Sam. Conqueror. Overcomer.

On the 15th May 2009, Samuel Christian made his way into this world...two month's premature and in severe respiratory distress. Within hours, Sam was diagnosed with Rubinstein-Taybi Syndrome - a very rare congenital disorder, of which little was known. The diagnosis together with the immediate challenges Sam faced to thrive became our core focus and it was with joy and thankfulness that we eventually brought Sam home, after nine weeks in the NICU.

As time pressed on, it became obvious that Sam's development was falling behind that of his RTS peers. Shortly before his 5th birthday Sam underwent a brain scan and it was confirmed by a paediatric neurologist that in addition to Rubinstein-Taybi Syndrome, Sam also has Cerebral Palsy related to his premature birth, as well as Autism.

This blog chronicles our journey through these challenges...
Our world has crashed, been blown apart.
This can't be happening....why us? Why now?
Your fragile life shaken before it could barely start,
How do we get through this...please, Lord, tell us how?

Drowning in our sorrow, waiting for answers that just don't come.
Our baby "special needs"? It simply can't be true!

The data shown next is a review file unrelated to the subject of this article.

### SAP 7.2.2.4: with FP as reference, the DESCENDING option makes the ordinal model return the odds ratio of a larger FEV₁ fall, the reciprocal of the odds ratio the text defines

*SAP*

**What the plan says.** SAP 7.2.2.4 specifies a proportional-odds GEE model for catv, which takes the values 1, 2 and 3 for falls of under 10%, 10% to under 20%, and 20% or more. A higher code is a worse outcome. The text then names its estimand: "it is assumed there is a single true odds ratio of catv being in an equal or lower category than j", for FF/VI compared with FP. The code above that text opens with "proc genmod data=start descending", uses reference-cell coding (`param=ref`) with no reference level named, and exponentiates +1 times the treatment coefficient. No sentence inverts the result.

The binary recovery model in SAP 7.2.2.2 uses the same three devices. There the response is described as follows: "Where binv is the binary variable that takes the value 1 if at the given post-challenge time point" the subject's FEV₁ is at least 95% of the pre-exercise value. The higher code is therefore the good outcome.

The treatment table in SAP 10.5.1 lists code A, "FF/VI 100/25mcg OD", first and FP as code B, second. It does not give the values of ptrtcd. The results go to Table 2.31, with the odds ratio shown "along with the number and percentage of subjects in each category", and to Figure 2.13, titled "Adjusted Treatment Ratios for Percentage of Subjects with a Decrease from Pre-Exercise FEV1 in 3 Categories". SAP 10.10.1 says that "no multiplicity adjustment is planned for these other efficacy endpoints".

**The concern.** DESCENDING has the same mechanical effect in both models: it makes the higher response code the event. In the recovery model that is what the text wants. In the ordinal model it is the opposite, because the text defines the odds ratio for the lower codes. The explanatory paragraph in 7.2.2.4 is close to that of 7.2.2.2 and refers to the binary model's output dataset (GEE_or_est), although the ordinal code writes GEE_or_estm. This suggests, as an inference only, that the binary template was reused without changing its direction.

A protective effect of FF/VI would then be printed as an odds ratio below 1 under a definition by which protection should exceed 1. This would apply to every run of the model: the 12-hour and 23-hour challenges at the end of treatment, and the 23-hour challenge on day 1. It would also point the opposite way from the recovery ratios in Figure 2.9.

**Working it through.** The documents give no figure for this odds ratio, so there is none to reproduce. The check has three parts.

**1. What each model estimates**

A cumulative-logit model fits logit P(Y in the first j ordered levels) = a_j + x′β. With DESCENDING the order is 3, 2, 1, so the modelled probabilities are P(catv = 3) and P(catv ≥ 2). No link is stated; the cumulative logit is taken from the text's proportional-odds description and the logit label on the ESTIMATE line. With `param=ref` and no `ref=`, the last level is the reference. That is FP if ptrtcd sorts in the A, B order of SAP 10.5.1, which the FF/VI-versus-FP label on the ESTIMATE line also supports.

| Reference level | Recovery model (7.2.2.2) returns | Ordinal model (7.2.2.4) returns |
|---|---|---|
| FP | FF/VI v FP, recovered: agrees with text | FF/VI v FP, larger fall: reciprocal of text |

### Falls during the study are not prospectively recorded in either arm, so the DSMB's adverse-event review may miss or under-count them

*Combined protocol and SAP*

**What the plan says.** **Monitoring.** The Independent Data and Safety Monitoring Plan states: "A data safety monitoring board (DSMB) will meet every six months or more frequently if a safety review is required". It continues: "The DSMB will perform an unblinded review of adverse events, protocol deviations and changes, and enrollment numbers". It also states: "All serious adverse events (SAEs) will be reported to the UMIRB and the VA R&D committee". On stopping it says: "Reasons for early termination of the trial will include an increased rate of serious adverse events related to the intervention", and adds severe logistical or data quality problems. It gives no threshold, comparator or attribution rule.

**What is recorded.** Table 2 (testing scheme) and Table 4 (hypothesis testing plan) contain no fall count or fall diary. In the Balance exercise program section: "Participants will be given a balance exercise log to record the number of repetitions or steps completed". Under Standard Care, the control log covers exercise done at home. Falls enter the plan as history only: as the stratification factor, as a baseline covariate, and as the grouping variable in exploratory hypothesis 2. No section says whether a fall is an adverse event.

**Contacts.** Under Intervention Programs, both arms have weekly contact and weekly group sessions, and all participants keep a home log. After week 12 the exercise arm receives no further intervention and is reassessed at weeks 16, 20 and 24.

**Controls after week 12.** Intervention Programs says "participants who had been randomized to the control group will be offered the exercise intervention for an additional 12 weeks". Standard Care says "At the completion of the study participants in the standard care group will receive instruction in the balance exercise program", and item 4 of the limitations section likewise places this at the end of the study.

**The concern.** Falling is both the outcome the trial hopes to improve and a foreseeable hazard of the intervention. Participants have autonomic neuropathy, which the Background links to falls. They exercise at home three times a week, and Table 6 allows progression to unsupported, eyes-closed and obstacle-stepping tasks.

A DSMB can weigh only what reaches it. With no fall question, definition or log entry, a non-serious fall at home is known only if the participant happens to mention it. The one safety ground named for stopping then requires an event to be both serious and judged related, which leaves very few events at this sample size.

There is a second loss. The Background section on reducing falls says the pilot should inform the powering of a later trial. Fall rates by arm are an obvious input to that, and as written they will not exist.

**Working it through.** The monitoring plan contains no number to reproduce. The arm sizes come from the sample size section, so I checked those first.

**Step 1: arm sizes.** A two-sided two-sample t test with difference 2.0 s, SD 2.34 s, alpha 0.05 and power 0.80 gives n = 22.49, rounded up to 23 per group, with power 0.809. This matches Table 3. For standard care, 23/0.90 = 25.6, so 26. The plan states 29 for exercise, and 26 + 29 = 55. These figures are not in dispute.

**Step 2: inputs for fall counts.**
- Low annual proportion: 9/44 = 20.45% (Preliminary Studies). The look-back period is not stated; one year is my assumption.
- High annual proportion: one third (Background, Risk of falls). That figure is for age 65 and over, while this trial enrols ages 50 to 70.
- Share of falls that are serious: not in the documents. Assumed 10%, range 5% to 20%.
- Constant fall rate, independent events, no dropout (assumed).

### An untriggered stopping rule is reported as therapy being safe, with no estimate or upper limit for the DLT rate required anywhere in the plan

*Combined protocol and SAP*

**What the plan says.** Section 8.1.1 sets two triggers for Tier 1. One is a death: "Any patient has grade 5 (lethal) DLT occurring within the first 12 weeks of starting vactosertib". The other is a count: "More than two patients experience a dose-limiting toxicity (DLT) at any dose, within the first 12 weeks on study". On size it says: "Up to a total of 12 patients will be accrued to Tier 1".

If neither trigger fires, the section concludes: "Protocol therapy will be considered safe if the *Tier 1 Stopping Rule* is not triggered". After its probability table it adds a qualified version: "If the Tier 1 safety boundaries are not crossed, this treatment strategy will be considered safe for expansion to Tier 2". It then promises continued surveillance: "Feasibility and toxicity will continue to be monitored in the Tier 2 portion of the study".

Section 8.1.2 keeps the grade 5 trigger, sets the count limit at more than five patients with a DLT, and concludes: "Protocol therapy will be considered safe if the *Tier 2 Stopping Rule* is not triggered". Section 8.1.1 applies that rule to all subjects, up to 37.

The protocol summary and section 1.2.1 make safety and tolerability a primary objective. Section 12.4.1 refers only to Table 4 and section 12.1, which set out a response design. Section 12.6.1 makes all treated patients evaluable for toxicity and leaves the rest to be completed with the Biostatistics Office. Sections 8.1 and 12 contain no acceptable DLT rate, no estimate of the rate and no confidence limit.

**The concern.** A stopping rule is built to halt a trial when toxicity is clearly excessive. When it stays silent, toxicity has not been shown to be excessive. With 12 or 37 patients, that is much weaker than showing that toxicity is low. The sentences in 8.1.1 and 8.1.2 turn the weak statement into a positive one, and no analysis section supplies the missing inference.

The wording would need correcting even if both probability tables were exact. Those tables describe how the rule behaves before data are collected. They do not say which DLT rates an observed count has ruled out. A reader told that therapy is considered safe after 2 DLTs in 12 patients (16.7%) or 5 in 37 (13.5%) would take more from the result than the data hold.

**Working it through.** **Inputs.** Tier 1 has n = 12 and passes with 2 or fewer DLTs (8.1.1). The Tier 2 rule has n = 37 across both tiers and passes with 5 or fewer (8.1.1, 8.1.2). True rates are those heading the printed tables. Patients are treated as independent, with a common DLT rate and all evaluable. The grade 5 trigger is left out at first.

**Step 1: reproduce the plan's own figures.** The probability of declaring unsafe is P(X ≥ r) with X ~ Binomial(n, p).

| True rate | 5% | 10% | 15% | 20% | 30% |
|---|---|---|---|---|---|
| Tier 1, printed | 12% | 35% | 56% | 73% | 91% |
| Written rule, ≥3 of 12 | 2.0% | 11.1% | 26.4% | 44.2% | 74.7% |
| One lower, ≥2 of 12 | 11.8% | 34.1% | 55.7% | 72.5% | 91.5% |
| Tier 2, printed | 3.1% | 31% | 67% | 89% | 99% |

The heartache overwhelms us, we're left feeling cold and numb.
The diagnosis tells us little - these children are so few.

But then we finallyget to touch you, to see your precious face
And all the heartache and questions fade, replaced with love and pride.
It's obvious from the very start you're showered in God's grace,
And with His love and guidance, we'll take this challenge in stride.

When once we couldn't pronounce it, Rubinstein-Taybi's become our norm.
When once the future seemed dark, we now welcome the journey as having an RTS angel brings lessons in unexpected form.

Our world has crashed, been blown apart!
This IS us.....right now!
We've been blessed with a gift, so precious from the very start. How do we get through this? Here's how.....
By believing in a God, so merciful and great,
By trusting that He's right beside us as we journey through the narrow gate.
By believing His love for us is not determined by a human frame,
By trusting that we draw Him near by merely calling His name. This precious baby we asked God for,
Prayed he'd be perfect and complete.
And, as Samuel means "God hears", He's laid His answer at our feet.

(Nicky de Beer : 27/05/2010)

Thursday, September 30, 2010

Catching Up